British consumers’ propensity to make major purchases fell two points in January to a score of +10, according to GfK’s latest consumer confidence index.
The decline, which was the complete reverse of a seven point increase in December, is perhaps expected given the general trend for consumers to spend less in January following a Christmas blowout. But Joe Staton, head of market dynamics at GfK, expects the decline in major purchases to continue throughout 2017.
He tells Marketing Week: “Consumers are hunkering down in the face of the likelihood of rising inflation.
“The clue to this is the Major Purchase Index. It only slipped by two points in January but until we get Parliament’s say on the draft Brexit legislation, and until Article 50 is submitted, we’d expect purchase intentions to drop even further.”
Despite a reluctance to make big purchases, there were small increases in both consumers’ perception of the general economy and their own personal finances.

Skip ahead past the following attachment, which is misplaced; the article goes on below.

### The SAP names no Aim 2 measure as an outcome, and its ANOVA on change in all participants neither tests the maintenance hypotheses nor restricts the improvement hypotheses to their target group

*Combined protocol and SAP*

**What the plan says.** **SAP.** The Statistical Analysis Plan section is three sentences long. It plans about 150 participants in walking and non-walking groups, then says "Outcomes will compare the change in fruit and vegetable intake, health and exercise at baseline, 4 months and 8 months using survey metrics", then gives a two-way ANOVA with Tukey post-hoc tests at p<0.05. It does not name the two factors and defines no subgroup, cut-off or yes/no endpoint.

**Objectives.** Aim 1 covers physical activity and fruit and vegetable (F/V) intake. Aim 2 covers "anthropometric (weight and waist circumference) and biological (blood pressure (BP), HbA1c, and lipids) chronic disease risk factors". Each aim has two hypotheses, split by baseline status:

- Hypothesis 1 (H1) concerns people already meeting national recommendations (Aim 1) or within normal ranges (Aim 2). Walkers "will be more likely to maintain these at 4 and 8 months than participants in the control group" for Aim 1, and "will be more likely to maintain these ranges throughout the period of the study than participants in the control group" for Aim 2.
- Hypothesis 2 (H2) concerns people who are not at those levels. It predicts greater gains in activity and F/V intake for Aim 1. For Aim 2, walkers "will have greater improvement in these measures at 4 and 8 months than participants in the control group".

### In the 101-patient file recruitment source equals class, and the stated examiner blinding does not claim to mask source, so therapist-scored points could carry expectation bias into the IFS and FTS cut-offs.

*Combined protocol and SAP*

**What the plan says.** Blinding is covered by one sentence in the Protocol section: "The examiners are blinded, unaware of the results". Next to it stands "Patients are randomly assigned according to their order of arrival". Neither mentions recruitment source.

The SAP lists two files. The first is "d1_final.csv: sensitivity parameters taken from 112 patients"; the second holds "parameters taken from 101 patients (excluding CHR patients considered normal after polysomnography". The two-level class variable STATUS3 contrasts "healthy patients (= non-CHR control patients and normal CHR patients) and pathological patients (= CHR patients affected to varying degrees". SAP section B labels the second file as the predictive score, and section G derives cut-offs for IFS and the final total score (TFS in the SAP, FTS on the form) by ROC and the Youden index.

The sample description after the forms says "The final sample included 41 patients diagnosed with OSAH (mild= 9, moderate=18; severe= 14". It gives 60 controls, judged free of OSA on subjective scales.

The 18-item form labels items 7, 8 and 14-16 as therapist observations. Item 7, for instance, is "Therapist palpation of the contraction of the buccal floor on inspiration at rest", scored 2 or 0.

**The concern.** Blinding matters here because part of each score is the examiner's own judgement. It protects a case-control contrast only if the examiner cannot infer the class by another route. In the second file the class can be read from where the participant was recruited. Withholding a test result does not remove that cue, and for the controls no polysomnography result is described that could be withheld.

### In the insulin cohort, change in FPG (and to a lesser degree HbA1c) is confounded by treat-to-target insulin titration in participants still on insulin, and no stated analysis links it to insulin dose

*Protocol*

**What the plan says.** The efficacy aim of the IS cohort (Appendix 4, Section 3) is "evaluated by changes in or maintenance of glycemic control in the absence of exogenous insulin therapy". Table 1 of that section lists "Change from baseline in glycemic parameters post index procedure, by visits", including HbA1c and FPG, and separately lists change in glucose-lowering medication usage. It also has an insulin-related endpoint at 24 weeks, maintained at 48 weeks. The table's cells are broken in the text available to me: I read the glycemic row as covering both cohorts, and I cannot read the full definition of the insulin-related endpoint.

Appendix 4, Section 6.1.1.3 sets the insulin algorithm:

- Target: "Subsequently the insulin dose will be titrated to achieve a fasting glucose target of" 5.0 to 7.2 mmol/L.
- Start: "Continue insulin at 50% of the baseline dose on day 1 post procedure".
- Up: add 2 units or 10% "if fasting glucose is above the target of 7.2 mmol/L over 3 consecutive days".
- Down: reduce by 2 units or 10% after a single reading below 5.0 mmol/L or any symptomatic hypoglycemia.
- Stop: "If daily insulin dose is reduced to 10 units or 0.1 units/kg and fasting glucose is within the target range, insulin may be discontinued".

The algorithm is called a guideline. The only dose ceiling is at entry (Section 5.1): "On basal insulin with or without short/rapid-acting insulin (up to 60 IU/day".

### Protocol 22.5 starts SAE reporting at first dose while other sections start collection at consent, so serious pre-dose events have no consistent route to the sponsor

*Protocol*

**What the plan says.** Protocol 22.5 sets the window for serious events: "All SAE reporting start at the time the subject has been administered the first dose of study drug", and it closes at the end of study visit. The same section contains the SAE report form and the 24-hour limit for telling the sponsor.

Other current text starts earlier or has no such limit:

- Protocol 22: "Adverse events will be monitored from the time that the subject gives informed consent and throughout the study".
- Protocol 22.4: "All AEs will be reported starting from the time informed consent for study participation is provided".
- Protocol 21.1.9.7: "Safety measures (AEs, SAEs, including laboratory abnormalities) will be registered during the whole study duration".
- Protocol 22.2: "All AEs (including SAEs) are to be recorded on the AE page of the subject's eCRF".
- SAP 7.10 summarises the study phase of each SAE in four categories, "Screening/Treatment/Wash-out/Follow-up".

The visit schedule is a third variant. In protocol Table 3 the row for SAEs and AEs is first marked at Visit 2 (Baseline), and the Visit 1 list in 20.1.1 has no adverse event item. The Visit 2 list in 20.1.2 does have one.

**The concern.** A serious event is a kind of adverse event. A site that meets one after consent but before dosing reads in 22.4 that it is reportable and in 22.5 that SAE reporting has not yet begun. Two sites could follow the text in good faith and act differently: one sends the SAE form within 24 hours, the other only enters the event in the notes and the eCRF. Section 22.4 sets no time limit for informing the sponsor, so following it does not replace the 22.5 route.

The core consumer confidence index also increased by two points in January to -5. Although this is far behind January 2015’s positive score of +4, it represents an improvement on July’s post-Brexit score of -12, which was the biggest consumer confidence slump in 26 years.
Staton says Brexit jitters and a wobbly pound are still stopping the index from truly shining. He concludes: “Despite strong GDP and record FTSE highs, the combination of Brexit jitters, Blue Monday, and a wobbly pound pushing up prices contributed to keeping UK consumer confidence negative at -5 this month.
“Although consumers report that they are feeling upbeat about their personal financial situation for the coming year (four-point increase to +7), stubborn concerns about the wider economy looking back 12 months (-24 points) and ahead 12 months (-23 points) are ensuring the Overall Index Score remains stuck in gloomy territory.”